Why I'm eating meat again
After six years of being a pescatarian, I have broken up with that term and started eating meat again.
This is a big deal for me. Because six years is longer than a minute. And because this is more meaningful than a diet change.
The reason I chose not to eat meat was because I believe in the ethical treatment of animals.
It’s important to me to know what I’m putting in and on my body, and I was horrified to discover how animals were treated before making their way to my dinner plate. I'm pro-happy animals.
When I began eating a pescatarian diet, I was in a different financial situation and it made financial sense to stop eating all meat rather than purchasing the “good” stuff — local, grass-fed, organic, free-range, yada yada yada. I kept eating fish because I knew I’d like to have some kind of animal protein sometimes — but stuck to wild caught fish. Because farmed fish doesn’t align with my principles.
Along with helping my bank account, the decision to become pescatarian also fed my ego (though I would never admit it out loud). Like somehow I was a better human for making this altruistic choice and I wanted to let people know what I good person I was through this self-defining label.
As far as adjusting to a meat-free life, it wasn’t hard for me. Once I knew how the animals were treated I didn’t have a desire to eat them. And I never felt as though I was missing out on something. When I did want something “meaty” I would make an alternative — usually out of soy. But after discovering that my body doesn’t really like soy, I had to stop doing that. Again, no big deal.
And then this happened.
I was at Natural Grocers (my favorite grocery store!), walking by the meat aisle to make my way to bread. I was planning to make spaghetti for dinner that night and had a thought that triggered what ended up being an empowering conversation.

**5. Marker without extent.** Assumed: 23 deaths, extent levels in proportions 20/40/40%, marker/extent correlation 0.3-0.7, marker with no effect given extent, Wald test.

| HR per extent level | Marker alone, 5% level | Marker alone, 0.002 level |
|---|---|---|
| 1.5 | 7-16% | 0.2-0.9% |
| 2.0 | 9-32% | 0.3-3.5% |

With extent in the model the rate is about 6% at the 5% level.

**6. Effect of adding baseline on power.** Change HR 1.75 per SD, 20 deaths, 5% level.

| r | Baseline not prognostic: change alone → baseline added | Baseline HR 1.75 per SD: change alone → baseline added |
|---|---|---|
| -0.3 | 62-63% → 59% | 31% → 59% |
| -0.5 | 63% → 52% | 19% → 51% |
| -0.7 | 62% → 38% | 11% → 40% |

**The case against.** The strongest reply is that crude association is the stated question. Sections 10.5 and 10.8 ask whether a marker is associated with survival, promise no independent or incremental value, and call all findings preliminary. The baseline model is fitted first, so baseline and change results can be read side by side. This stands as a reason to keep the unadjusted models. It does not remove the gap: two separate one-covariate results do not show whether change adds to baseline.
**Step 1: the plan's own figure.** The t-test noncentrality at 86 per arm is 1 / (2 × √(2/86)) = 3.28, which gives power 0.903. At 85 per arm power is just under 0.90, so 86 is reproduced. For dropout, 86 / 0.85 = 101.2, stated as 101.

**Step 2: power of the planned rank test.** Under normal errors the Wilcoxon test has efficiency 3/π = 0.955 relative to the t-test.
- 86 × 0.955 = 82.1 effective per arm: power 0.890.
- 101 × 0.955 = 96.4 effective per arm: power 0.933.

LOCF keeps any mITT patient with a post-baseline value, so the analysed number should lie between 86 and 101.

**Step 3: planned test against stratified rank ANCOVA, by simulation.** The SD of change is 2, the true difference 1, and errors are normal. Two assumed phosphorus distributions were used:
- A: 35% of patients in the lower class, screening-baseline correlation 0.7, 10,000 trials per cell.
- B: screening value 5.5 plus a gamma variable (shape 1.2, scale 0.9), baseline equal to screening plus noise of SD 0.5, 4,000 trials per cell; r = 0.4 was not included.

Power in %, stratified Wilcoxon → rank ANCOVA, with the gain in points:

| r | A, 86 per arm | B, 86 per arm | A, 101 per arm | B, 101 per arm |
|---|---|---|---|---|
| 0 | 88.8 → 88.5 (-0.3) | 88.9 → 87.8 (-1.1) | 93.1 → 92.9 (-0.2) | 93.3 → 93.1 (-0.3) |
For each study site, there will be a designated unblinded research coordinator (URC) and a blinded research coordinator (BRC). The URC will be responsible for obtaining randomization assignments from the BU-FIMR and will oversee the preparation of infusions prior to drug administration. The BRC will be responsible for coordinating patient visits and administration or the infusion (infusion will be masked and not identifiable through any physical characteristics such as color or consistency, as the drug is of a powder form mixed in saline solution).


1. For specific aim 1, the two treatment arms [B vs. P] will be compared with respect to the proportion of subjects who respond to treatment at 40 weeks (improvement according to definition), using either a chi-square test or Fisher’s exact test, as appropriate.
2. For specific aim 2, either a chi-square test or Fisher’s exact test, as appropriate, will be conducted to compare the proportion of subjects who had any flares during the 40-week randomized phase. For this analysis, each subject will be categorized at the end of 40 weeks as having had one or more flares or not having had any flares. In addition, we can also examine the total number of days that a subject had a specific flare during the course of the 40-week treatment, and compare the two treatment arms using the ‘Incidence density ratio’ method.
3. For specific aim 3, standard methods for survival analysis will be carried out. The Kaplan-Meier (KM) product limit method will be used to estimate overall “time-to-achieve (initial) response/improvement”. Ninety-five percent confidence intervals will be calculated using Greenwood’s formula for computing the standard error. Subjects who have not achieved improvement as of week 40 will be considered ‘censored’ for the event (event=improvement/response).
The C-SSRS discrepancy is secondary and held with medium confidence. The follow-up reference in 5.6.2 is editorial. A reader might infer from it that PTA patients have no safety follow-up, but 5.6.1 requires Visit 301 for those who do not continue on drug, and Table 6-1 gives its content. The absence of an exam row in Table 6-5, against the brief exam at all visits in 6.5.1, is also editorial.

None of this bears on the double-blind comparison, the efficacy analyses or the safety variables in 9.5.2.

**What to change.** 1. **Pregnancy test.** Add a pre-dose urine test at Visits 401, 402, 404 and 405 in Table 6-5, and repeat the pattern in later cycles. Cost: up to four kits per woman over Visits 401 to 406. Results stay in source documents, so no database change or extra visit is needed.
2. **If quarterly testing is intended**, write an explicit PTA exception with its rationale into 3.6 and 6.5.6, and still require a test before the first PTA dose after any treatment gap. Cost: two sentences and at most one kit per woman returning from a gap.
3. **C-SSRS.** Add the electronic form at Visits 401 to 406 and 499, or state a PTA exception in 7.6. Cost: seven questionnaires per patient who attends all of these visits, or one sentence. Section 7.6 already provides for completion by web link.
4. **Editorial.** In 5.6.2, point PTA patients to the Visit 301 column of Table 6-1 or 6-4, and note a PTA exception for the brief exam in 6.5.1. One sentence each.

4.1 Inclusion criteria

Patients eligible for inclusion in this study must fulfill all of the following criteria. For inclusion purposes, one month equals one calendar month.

Nothing like having life-changing internal dialogue in Aisle 1.
It went something like this:
Meat sauce sounds good.
But I don’t do that, I can’t believe I’m even thinking that.
Shame, shame, shame.
I’m a pescatarian.
Wait. That’s a label. Why am I married to a label? Just because I’ve been doing it for years?
That’s not a good reason to keep doing something.
Non-attachment, Cara. Non-attachment.
Being a pescatarian does not define me.
This is good meat. I actually am OK with this meat. It’s local, grass-fed, free-range beef. Happy cows. And it sounds good. Why wouldn’t I eat it? I want it.
I triumphantly put the meat in my cart, feeling liberated as I shed the label of “pescatarian" I'd been holding onto for the past six years. My husband’s jaw dropped when I came home from the store.
Since then, I’ve been eating meat.
I don’t eat it every day. And I’m picky about the meat I’ll eat because I still believe in the ethical treatment of animals.
I feel good and I trust my body’s cravings. Surprisingly, my body has been doing better on beef than chicken. So mostly I’ve been adding some local cow to my diet. (Still avoiding cow’s milk because that just feels unnatural and weird to me. Personal choice.)
This is a long post to share with you why I’m eating meat again. I’m sharing it because maybe you’re also attached to a label.
As yogis we are always curious. Always wanting to explore why. Why do I eat meat? Why don’t I eat meat?
We also practice non-attachment. Are you attached to a label? The label of pescatarian, vegetarian or vegan? Or a label not related to food, such as the following:
- I am a super mom
- I am fat
- I am ugly
- I am a copywriter
- I am a college graduate
- I am a yogi
Even labels that seem positive can be limiting.
I don’t want to be confined in any box that prevents me from discovering my true, spiritual self.
We use labels because they help us classify things. When I’m talking about a group of people who practice yoga, it’s helpful to call them “yogis” if I’m telling a story. I do it on this blog all the time. Including this post. And telling someone that I’m a copywriter gives them some context about what I do for a living.
The key is not to become attached to these labels.
Dissolve these labels as much as possible and be open to exploring what the universe has to offer — it could be a completely different path than the boxes you’ve confined yourself in.
So you see, this isn’t just about me not eating meat anymore. This is about me dissolving a label my ego has been holding onto for the past six years. This is about staying true to my values while honoring my body, and not keeping myself in a box just because I’ve been in it for a long time.
I am not defined by a label.
I am. And that is enough.